A Sign of the Times? Harry Styles Resurrects Rock ’n’ Roll on Magnificent, Stardust-Sprinkled Debut

Lyndsey Parker
Harry Styles’s self-titled debut album is one of the most anticipated releases of 2017 — and it lives up to the hype.

Not too long ago, it would have been deemed downright blasphemous, or at least quite uncool, to declare a former boy-band heartthrob and third-place finalist from a Simon Cowell TV talent show, best known for having fantastic hair and dating Taylor Swift for two months, the grand savior of rock ’n’ roll. But incredibly, here we have Harry Styles, swooping in like the winged rock god from his gravity- and expectations-defying “Sign of the Times” music video, to save us all from the Chainsmokers with his self-titled solo debut: a heroically ambitious, actually guitar-oriented rock album in the year 2017. It’s an encouraging sign of the times, indeed.

Perhaps we all should have seen this transformation coming. Styles’s laddish charisma, apparent role as the token “bad boy” of 1D, and, yes, probably his hair had fans and bloggers likening him to a young, pouty Mick Jagger even when his Cowell-assembled boy band, One Direction, was teeny-bopping through “Summer of ’69” on The X Factor U.K. back in 2010. And last month, when Styles dropped his glittery bomb of a statement-making, six-minute, space-rock single, “Sign of the Times,” which in fact sounded like it could have been released in the summer of ’69, The Guardian went so far as to claim that the now 23-year-old might be “the new David Bowie.”

Such comparisons are overreaching, of course — not to mention premature. And with a Sticky-Fingered, Stardust-sprinkled album that evokes not only the Glimmer Twins and Ziggy but any number of classic ’60s/’70s influences — from Elton John (“Sign of the Times,” the “la-la”-laden soft-rock slow jam “Woman”) to The White Album (“Sweet Creature”) to junkshop glam (the trashy, platform-heel-stomping, delightfully attitudinal “Kiwi”) to Stealers Wheel (the pleasantly shuffling folk-funk groove of “Carolina”) to at least a couple Burrito Brothers — it’s too soon to tell if Styles has substance and is a “serious singer-songwriter,” or if he’s just some Laurel Canyon-fetishizing hipster with an impeccably curated vinyl collection and an A-list entourage doing most of his album’s heavy lifting. (Among Harry Styles’s many collaborators: Jeff Bhasker, who co-penned fun.’s smash hit “We Are Young” and worked on Kanye West’s 808s & Heartbreak and Mark Ronson’s Uptown Special; British indie folkster Kid Harpoon, who’s written/produced for Lily Allen, Florence Welch, Jessie Ware, and HAIM; and Cam producer Tyler Johnson.) Suffice to say, Styles wears his old-school influences on the sleeve of his hot pink suit.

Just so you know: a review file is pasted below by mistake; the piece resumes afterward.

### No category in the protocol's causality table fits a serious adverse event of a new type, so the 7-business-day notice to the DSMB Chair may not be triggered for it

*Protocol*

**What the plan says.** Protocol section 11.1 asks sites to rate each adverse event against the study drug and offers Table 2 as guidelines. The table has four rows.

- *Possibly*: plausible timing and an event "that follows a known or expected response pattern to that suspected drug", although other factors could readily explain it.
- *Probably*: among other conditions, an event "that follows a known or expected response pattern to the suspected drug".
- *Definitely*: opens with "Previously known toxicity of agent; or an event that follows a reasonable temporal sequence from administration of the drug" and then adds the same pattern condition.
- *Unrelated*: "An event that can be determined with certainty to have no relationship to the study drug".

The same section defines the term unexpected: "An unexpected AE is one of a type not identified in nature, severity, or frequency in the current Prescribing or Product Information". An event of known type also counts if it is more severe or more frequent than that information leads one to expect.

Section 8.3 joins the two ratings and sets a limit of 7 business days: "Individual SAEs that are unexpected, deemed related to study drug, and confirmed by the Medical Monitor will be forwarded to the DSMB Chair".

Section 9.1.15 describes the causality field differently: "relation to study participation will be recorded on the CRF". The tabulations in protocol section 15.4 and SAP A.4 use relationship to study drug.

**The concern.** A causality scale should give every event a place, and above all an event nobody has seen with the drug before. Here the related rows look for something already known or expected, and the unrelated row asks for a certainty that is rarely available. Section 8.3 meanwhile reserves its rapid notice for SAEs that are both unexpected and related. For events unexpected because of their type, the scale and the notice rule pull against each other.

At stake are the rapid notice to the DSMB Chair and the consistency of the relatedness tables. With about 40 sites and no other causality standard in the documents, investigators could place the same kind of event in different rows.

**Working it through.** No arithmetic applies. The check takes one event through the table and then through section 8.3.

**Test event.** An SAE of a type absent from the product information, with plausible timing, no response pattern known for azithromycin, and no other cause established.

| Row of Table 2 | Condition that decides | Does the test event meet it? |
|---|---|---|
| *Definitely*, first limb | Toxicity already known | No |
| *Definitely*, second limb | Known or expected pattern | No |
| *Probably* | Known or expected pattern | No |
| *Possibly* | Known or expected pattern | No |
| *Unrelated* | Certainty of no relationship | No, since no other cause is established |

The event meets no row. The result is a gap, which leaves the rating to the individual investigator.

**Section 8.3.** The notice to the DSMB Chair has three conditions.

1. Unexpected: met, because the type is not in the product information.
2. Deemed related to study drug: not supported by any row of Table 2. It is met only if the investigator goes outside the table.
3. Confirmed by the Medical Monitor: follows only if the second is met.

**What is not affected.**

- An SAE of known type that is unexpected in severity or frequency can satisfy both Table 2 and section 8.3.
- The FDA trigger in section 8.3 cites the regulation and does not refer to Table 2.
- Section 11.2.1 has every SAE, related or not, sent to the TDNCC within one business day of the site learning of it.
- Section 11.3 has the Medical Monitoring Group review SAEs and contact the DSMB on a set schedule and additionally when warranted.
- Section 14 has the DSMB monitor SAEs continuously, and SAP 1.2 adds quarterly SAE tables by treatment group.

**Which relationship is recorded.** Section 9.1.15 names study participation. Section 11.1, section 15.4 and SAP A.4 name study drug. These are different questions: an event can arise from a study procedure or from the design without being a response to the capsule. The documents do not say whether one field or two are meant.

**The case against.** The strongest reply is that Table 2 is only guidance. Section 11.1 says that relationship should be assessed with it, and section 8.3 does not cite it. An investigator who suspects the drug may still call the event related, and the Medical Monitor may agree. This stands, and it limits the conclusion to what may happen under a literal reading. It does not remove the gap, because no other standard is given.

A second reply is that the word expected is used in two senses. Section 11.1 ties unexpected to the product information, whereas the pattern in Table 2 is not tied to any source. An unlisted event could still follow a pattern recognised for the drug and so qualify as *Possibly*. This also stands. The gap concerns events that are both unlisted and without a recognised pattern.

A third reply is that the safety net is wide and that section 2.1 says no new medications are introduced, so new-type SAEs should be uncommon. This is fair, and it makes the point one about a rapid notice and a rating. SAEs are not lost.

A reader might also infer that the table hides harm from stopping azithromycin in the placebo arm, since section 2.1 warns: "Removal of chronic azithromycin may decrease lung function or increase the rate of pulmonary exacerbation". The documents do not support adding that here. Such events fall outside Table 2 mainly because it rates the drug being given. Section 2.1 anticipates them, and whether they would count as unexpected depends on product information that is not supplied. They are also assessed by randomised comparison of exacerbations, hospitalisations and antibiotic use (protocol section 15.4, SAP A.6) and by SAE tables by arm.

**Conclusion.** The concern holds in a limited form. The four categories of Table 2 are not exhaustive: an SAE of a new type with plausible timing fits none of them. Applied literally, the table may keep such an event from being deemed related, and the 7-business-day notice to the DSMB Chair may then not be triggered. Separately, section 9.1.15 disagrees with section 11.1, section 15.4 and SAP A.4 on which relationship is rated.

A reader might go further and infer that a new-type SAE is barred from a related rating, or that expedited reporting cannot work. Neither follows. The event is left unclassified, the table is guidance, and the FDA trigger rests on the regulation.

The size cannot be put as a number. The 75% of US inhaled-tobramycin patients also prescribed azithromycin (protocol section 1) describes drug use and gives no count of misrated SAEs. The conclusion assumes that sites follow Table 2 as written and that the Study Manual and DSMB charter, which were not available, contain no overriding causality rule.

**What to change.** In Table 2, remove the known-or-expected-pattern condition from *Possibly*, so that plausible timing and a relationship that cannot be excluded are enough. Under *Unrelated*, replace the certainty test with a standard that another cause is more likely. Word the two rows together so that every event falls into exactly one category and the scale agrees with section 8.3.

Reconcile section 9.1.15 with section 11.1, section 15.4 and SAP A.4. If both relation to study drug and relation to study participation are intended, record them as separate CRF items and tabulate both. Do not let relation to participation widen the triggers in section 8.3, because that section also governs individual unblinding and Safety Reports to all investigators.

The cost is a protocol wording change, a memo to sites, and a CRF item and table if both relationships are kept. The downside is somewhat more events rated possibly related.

Styles’s true musical direction, no pun intended, will likely become clearer when he tackles the recording of his inevitable “difficult sophomore album” down the (Yellow Brick) road. But he makes it all sound so damn easy-breezy here. So while on the album’s whiskey-sodden, surprisingly Elliott Smith-esque acoustic outro, “From the Dining Table,” he may ironically sing in his Rod the Mod rasp, “I’ve never felt less cool,” for now it is not overreaching to say that Harry Styles is one of the best, coolest albums of the year so far — and that this guy is a total rock star.

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